We now need to fast forward 25 years into the here and now, a place where for the most part ‘hacking’ is no longer a matter of harmless exploration and the quenching of a technical knowledge thirst for the explorer; it’s pretty much always not only a malicious, but also an illegal, act. Painted within this modern landscape, where the context is one of either politically motivated activism or financially inspired criminality (although there is a muddy middle ground where hacking is done ‘just for the lolz’), few would argue against the need for some kind of law to define the boundaries of illegality.

For that law to be of any real use in the real world, as a deterrent to those who would follow in the footsteps of their peers, it needs to have bite and that is provided by the teeth of sentencing. In Nigeria the teeth are very sharp indeed, and as from earlier this year anyone found guilty of attacking critical national infrastructure so that it causes death will, according to its cybercrime laws, be hung until dead.

Thankfully the UK has not gone quite as far down that road, however, at around the same time and with the same intent from what I can tell, it did revise the maximum sentencing applicable to the Computer Misuse Act 1990 by way of the Serious Crime Act 2015.

Up until 3 May 2015, the most anyone convicted of a crime under the Computer Misuse Act could have expected was 10 years in prison. Well, I say expected, but to be honest most people coming up before the beak on a hacking charge would be expecting a hell of a lot less than that. Indeed, until recently if my conversations with hackers are anything to go by, most feared being extradited to the USA and/or having their kit confiscated by the Old Bill far more than the sentence a judge would likely lay down for them. Then everything changed, and under certain circumstances that 10 year stretch has turned into a life one instead.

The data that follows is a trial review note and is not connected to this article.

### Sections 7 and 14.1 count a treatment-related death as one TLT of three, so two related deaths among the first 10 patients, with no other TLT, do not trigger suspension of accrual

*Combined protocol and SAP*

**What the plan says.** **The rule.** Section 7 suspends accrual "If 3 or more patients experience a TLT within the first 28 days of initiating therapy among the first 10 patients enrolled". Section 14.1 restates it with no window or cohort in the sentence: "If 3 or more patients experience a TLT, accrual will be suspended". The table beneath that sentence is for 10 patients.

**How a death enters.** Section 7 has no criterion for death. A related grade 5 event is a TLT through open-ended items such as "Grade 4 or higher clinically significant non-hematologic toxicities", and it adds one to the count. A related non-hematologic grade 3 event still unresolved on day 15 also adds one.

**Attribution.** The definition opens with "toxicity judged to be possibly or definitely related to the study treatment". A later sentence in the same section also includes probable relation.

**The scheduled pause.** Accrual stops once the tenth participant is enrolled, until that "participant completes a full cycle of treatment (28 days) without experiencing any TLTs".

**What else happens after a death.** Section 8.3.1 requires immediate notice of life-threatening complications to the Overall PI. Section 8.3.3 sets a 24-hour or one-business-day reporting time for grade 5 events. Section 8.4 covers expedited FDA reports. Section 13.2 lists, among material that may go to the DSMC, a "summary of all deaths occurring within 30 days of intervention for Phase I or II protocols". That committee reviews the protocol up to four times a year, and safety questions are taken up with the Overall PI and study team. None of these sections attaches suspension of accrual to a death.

Anything that leaves so much interpretation open to the British Judiciary is of concern, especially when that ‘anything’ is in the realms of technology

What those certain circumstances are remain rather open to question, as the wording of the revision is somewhat vague and open to individual interpretation to say the least. At its core the sentencing guidelines would appear to follow the Nigerian lead, however, being that the ‘unauthorised act’ is carried out firstly in the full knowledge that the access is actually unauthorised and secondly knowing (or be reckless regarding the same) that it could reasonably be expected to lead to ‘serious damage’ to national security or human welfare. So we are talking about attacks on national critical infrastructure, just like the Nigerians are, apart from the fact that we don’t actually say as much in black and white. Which is where the law becomes if not an ass, then certainly an assumption as to what act is deserving of the full term.